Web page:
This newer Macintosh software archive includes thousands of games, applications, and system files. This is especially great for ancillary software not usually collected by game sites, like productivity tools. Their site is easy to browse and breaks down the collection into a long list of subgenres, though games and programs often lack individual descriptions.
Mac GUI contains a big chunk of the content from old Macintosh and Apple computer communities like Info-Mac and Usenet. The files are broken down into sub-categories based on the type of game or software; within those groups, it’s mostly sorted alphabetically, which makes it useful for attempting to find specific programs or games.
MyAbandonware has a massive catalog of abandonware games for many computer platforms, and it is among the few that includes extensive sets of Windows 3.1 and Macintosh games. The site’s browsing feature includes “theme” keywords, which are particularly useful for finding games by their subject.
Personal favorite. RGB Classic Games preserves freeware and shareware games for DOS, Windows 3.1, and Windows 9x. Multiple versions of each game are provided when possible, and many games are playable in-browser. RGB’s collection is well-documented and officially lauded by the city of Ottowa!
Theodor Lauppert’s site is a selection of games that Lauppert found interesting, some well-known but primarily hard-to-find computer shareware titles through the early 2000s. He occasionally wrote histories for them and included downloadable copies.
TLGG has unfortunately shut down, but the Internet Archive hosts a mirror of the site (including the games themselves).
The University of Michigan hosts a big, dormant collection of old software and games for a number of classic platforms, including the Apple II and Mac OS Classic. Organization and metadata are minimal, so you’re best served just diving in and grabbing something. The site’s MS-DOS section is offline but can be accessed through the Internet Archive.
This new Macintosh fan website collects a large volume of software and shareware games taken from the creator’s personal library, including many titles from British CD-ROMs. As of now, everything is unsorted alphabetically, but it’s useful for finding specific items that might not be hosted elsewhere. (Watch for this one to grow as the creator writes more editorials!)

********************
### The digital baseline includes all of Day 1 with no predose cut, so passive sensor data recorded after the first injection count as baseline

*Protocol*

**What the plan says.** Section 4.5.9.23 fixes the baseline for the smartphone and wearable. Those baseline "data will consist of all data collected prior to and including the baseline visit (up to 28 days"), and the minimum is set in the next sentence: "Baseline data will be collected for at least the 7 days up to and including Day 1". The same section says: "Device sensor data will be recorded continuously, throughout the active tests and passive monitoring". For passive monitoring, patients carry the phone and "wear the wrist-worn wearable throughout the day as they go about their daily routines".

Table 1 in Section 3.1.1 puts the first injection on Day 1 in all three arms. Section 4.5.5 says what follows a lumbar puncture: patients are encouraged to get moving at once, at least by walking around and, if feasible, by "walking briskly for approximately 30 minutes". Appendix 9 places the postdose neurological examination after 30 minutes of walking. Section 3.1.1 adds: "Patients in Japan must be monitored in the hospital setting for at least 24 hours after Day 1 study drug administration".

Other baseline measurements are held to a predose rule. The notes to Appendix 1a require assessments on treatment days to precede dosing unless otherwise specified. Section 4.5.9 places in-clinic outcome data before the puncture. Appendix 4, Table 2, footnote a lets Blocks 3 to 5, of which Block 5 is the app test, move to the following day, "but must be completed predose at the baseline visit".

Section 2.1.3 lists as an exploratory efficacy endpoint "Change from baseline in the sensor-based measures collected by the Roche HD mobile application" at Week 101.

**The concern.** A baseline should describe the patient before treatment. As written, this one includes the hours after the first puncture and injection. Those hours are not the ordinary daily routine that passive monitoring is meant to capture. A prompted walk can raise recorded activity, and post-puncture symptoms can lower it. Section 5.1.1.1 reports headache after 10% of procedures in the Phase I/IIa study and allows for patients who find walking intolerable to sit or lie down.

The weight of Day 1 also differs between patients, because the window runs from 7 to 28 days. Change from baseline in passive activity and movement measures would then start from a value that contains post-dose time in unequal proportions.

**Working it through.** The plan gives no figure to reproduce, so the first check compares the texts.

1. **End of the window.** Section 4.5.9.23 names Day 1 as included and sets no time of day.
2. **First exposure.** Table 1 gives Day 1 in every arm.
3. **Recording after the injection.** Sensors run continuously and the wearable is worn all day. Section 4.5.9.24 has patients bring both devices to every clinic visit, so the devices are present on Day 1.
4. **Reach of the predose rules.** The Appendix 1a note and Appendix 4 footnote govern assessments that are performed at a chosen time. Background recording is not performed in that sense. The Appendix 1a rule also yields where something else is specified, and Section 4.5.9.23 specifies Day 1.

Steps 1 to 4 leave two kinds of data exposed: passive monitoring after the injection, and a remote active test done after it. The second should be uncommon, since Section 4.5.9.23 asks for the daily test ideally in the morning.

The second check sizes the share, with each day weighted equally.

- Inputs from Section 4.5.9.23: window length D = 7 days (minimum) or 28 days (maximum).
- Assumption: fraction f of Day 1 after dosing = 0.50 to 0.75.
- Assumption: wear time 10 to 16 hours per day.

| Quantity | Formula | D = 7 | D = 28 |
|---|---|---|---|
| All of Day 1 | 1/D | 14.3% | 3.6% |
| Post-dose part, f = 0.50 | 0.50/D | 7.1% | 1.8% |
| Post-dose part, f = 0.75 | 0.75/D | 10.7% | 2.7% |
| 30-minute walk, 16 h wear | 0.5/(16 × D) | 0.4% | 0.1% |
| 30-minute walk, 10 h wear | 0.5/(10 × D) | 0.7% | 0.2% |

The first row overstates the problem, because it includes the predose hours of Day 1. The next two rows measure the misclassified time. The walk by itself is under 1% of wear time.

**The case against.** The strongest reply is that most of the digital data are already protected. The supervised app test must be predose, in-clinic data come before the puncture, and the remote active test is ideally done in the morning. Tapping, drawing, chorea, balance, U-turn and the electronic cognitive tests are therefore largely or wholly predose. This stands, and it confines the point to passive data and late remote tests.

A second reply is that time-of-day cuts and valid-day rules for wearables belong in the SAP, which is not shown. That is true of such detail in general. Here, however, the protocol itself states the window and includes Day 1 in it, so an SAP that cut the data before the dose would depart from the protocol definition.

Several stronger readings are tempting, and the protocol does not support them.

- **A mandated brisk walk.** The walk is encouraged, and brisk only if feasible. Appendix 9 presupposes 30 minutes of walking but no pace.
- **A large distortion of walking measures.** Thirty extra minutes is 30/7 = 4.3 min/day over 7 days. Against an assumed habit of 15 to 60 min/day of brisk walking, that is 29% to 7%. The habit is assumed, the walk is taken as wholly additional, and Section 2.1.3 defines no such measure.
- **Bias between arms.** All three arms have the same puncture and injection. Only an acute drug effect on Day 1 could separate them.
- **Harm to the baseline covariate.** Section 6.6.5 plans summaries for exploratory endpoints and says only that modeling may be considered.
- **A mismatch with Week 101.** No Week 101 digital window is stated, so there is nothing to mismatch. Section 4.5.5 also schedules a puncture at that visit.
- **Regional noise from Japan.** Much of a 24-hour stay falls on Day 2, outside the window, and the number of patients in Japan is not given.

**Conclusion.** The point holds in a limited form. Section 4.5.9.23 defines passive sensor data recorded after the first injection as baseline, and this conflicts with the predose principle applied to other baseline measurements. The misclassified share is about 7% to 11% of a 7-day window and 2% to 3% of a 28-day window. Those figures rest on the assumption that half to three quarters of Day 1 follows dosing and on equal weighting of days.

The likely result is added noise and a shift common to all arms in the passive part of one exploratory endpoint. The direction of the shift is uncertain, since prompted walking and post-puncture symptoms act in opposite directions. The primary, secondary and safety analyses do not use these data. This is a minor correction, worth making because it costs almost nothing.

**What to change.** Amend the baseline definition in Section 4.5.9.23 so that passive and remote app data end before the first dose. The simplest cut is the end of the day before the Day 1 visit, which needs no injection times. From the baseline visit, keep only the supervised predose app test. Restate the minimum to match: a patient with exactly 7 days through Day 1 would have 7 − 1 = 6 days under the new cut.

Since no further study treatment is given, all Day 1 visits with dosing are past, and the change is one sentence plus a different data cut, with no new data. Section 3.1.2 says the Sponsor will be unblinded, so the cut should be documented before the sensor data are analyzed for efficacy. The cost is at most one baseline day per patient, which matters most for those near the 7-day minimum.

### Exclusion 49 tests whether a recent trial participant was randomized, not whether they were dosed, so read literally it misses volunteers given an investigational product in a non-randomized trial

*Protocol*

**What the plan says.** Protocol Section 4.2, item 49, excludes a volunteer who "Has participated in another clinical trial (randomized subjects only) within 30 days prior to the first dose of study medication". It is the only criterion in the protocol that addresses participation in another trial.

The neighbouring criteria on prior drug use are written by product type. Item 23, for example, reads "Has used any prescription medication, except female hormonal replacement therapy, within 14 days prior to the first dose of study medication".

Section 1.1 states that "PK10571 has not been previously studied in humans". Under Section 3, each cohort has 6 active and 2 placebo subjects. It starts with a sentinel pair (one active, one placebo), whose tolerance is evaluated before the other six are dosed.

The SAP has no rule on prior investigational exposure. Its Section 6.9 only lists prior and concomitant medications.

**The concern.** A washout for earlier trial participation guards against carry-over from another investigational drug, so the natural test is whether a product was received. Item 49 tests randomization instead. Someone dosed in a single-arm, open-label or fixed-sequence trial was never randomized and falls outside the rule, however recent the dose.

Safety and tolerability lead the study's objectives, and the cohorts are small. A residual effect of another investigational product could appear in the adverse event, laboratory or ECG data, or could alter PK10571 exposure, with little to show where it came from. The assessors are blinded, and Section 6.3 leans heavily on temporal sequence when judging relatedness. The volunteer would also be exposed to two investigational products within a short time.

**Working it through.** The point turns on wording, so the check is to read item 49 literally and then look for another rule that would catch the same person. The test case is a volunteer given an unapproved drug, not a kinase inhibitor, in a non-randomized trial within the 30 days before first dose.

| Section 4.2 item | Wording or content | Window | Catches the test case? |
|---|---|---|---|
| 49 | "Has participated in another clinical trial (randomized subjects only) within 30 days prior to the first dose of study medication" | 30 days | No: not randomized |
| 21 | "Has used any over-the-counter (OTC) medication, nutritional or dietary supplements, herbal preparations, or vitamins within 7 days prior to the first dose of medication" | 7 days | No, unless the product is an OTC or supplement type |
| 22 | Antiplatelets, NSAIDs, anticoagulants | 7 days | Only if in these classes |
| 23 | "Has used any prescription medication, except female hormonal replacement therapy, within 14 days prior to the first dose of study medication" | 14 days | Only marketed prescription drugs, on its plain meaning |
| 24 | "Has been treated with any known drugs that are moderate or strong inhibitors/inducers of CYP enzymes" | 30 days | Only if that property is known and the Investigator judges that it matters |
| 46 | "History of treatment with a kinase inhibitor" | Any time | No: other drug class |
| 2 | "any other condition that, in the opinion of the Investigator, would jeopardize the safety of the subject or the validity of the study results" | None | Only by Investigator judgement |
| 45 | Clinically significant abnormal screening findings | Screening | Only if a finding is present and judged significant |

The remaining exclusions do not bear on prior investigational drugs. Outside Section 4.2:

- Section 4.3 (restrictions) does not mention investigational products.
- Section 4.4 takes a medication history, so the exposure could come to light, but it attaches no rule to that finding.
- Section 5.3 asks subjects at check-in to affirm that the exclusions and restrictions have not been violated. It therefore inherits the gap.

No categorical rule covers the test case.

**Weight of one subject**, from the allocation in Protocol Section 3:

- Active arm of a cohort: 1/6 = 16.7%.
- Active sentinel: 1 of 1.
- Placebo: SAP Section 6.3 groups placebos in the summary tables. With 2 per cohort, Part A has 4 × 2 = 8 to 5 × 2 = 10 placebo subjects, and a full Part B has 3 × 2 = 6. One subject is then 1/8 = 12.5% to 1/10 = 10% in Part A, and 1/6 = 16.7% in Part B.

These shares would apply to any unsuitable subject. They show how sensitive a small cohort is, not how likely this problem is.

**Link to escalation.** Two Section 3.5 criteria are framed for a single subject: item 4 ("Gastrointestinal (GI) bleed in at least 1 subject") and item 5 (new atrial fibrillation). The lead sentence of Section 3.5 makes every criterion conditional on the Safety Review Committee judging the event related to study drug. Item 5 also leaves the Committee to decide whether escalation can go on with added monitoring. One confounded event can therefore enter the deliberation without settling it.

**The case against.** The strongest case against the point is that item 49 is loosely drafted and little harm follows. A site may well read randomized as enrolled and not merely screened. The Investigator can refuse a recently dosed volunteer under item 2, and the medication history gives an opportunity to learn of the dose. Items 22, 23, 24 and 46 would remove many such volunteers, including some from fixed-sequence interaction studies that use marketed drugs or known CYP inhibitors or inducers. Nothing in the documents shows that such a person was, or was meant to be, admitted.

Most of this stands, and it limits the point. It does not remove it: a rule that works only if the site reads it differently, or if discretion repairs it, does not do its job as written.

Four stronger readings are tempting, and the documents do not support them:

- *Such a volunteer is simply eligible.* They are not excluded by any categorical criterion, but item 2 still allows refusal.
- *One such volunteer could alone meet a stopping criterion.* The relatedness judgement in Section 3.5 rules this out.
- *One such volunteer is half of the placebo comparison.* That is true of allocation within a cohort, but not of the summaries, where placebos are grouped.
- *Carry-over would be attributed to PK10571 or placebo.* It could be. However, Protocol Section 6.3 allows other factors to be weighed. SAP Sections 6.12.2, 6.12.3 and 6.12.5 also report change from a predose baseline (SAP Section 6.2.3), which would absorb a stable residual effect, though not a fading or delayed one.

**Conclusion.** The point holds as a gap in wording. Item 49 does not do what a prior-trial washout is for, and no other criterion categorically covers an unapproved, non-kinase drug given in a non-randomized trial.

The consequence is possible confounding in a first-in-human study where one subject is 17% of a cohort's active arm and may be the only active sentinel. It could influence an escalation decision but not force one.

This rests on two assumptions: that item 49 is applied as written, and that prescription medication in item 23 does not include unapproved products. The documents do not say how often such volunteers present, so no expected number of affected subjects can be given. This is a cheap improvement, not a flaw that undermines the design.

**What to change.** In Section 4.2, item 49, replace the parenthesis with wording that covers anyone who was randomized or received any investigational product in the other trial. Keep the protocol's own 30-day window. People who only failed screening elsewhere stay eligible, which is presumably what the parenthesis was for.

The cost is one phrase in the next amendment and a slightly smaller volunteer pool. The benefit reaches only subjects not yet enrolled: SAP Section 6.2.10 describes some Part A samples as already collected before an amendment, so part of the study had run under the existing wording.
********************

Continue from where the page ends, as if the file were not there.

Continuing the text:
Another good DOS game directory, XTC hold about 2500 games from a wide variety of genres. XTC has great reverence for gaming history and directs you to legal sources when possible. It’s less flashy than other sites (and has no ratings or reviews for browsing purposes) but is a dependable collection.
For sale – digital
GOG.com is one of the few digital game retailers that specializes in older computer games, updated to run on modern systems. The site has expanded to new-release independent games as well, but it still houses one of the largest purchasable collections of older games.
Sony has digitally re-released a portion of the PlayStation 1 and PlayStation 2 game libraries for newer PlayStation consoles under the “Classics” label. Apart from obvious blockbuster titles, they’ve also chosen to release stranger ones as well. Worth a browse if you own a PlayStation 3.
For sale – physical
Many classic games pop up through second-hand sellers on Amazon. Fewer people tend to look here than on eBay, so you can frequently find more games here for better prices than through other channels.
One of the biggest specialty sites, CDAccess.com houses an impressive warehouse of CD-ROMs for Macintosh and PC, as well as other related vintage products. CDAccess.com is relatively low-traffic and has great customer service as a result. Highly recommended over eBay for stranger CD-ROMs.
It goes without saying that eBay is a tremendous resource for purchasing physical copies of games. Most everything should be available through here. Increasingly, sellers are listing games as Buy It Now items rather than auctions, so you can get them quicker and not anxiously wait for an auction to end.
If your local Goodwill doesn’t have a game selection (see below), consider looking through shopgoodwill.com, an auction site operated by a California Goodwill that collects items from other thrift stores across the country. Many of the sales tend to be bulk collections.
Yahoo’s auction site tends to be more popular than eBay in Japan and is a great place to find rarer Japan-only games. Be aware that you will need to know Japanese to use this site, and you may need to use a middleman service like Buyee (prominently advertised on the site).
Your local secondhand store
Thrift stores and community markets often collect games from the 80s and 90s that people offload without knowing quite what the are. Schools especially tend to dump old software with these stores. Consider smaller local establishments in addition to chains like Goodwill and St. Vincent de Paul store. Flea markets and rummage sales usually have a handful of games too.
Your local gaming convention
Most gaming events usually host classic game re-sellers in their vendor areas. These tend to be targeted towards console game collectors, but if you dig a little deeper, you can usually find some strange and overlooked titles.
Your local library
Yes, libraries collect games! University libraries have the most extensive historical collections but may require you to be a member of their school. Many public libraries loan games, although older games have probably been taken out of circulation. If you’re looking for a specific game, search for it via OCLC WorldCat to see if a library nearby carries it.
Your friends and family
If any of your friends enjoy games – especially if they played them in the 80s and 90s – they might have odd games lying around in a drawer. Ask them to root through their stuff if you think they might have something worth trying.